If you’re a museum person, you probably shouldn’t take museum advice from me. I had a huge list of museums that I was planning to visit when I went to London, but once I got there I found that I didn’t really want to go to most of them and wondered why I’d waste my time on something I didn’t really care for anyways. London has some first-class museums, but I skipped pretty much all of them. I figured ‘why bother wasting an afternoon at the Tate pretending to care about modern art when I could be shopping Oxford Street or stuffing my face with the most delicious food?’
That said, I did still visit a bunch of museums, I just skipped a lot of the classics (the Tate Modern, London Museum, National Gallery, V&A Museum). The only one I visited was the British Museum and I was way more enthralled with the modern architecture of the building rather then the thousand year old relics that were housed inside. Actually, while I never formally visited the National Gallery, I did go there for an art exhibit on Da Vinci. This was an incredible exhibit and had about 10 of Da Vinci’s paintings from other museums in Europe. It was a once-in-a-life time exhibit though, so you should keep your eyes open for these! (Tube Stops: Charring Cross or Embankment)
However, I did take the time to visit the Science Museum, the Natural History Museum, and the Imperial War Museum, and I absolutely loved them all! The Natural History Museum has dinosaurs. That’s really all you need to know. It has a million other crazy, interesting things in there, but people definitely come for the dinosaurs. If you’re visiting, try and avoid the weekend and for goodness sake, make sure you get there for opening time! The dinosaur exhibit is super popular and if you don’t get there early there will be a huge queue to get in. The Science Museum is right next door to the Natural History Museum, but I wouldn’t try and hit them both in one day. They’re both huge and have several days worth of interesting stuff in them. The Science Museum has an Imax and tons of interactive exhibits which will keep you busy for hours. (Tube Stop: South Kensington)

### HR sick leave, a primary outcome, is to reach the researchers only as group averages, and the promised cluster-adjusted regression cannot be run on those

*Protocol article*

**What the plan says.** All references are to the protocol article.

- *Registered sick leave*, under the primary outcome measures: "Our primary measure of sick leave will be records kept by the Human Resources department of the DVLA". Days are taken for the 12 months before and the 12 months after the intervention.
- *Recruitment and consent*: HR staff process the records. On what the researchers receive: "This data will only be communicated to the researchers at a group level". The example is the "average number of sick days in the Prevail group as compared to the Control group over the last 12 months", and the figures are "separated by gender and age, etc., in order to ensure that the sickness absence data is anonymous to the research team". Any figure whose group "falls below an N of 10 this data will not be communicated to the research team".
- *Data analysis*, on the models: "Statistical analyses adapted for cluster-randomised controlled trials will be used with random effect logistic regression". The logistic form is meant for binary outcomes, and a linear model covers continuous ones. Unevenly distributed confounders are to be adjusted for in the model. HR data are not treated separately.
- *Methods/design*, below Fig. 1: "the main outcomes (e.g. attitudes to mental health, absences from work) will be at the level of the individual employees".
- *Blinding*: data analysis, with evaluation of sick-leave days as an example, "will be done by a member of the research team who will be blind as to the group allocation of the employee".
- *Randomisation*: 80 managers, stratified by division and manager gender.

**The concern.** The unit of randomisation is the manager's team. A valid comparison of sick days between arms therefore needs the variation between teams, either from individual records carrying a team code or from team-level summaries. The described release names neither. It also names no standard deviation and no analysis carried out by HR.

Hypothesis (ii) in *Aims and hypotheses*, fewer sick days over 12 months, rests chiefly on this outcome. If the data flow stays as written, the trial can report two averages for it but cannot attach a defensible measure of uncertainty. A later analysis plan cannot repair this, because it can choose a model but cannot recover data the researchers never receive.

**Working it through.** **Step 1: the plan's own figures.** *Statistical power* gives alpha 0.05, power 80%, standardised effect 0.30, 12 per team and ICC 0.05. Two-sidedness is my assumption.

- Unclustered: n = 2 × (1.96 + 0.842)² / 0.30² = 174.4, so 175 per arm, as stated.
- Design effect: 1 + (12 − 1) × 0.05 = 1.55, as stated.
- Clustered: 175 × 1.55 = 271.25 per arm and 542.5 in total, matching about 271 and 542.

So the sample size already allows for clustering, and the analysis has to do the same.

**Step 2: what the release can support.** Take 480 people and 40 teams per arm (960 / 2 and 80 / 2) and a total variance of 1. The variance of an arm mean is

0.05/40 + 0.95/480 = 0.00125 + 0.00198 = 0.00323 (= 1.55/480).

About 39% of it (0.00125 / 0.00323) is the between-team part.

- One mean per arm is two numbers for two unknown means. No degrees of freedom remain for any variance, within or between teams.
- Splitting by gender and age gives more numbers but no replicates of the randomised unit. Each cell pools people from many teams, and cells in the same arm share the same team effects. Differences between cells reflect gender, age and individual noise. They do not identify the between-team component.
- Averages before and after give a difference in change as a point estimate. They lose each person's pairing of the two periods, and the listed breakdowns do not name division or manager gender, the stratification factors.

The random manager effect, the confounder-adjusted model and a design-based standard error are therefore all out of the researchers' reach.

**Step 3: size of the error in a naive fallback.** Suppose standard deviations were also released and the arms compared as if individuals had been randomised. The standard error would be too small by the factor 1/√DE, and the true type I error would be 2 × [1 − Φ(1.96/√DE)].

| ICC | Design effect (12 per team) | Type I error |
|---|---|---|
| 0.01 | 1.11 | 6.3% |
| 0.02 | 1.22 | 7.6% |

The Imperial War Museum is more serious, but no less impressive than the Science and Natural History Museums. The foyer of the Museum is filled with tanks, submarines, and machinery from the World Wars and there’s several planes hanging from the ceiling. The entire basement floor is an exhibit dedicated to War in the 1900’s. They start with World War I, the tensions that built between the two wars, World War II, and then move into the Cold War. They have so many different artifacts, propaganda, and so much video footage. There’s also two interactive exhibits. You can walk through a trench, which is designed exactly as the trenches would have been in the first world war, and there’s an exhibit called the “Blitz Experience”. I didn’t get to do it because there was a huge line, but it’s basically a simulation of what it would have been like in an underground station during the Blitz in London. (Tube Stops: Lambeth North or Elephant & Castle)
The exhibits upstairs change from time to time, but there is a two-floor permanent exhibit on the holocaust. This exhibit is incredibly well done and very thorough, but a little bit hard to take at times. It’s a very long exhibit and they cover the Holocaust so well that it makes you feel a bit sick after a while. I feel like this is the way you should feel when you leave the exhibit though and it’s definitely one that sticks with you.
Other then that, there’s a million and one other museums you can check out in London. I did the Tower Bridge Museum, which is actually located in the top of Tower Bridge, and I walked up all the stairs to the top of the Monument for the Great Fire of 1666. You really can’t go wrong though because the best part about the museums in London is that they’re all free! That’s right, you can see dinosaurs, submarines, thousand-year-old artefacts, and priceless works of art for free! It’s just impossible not to love London. (Tube Stops: Tower Hill and Monument)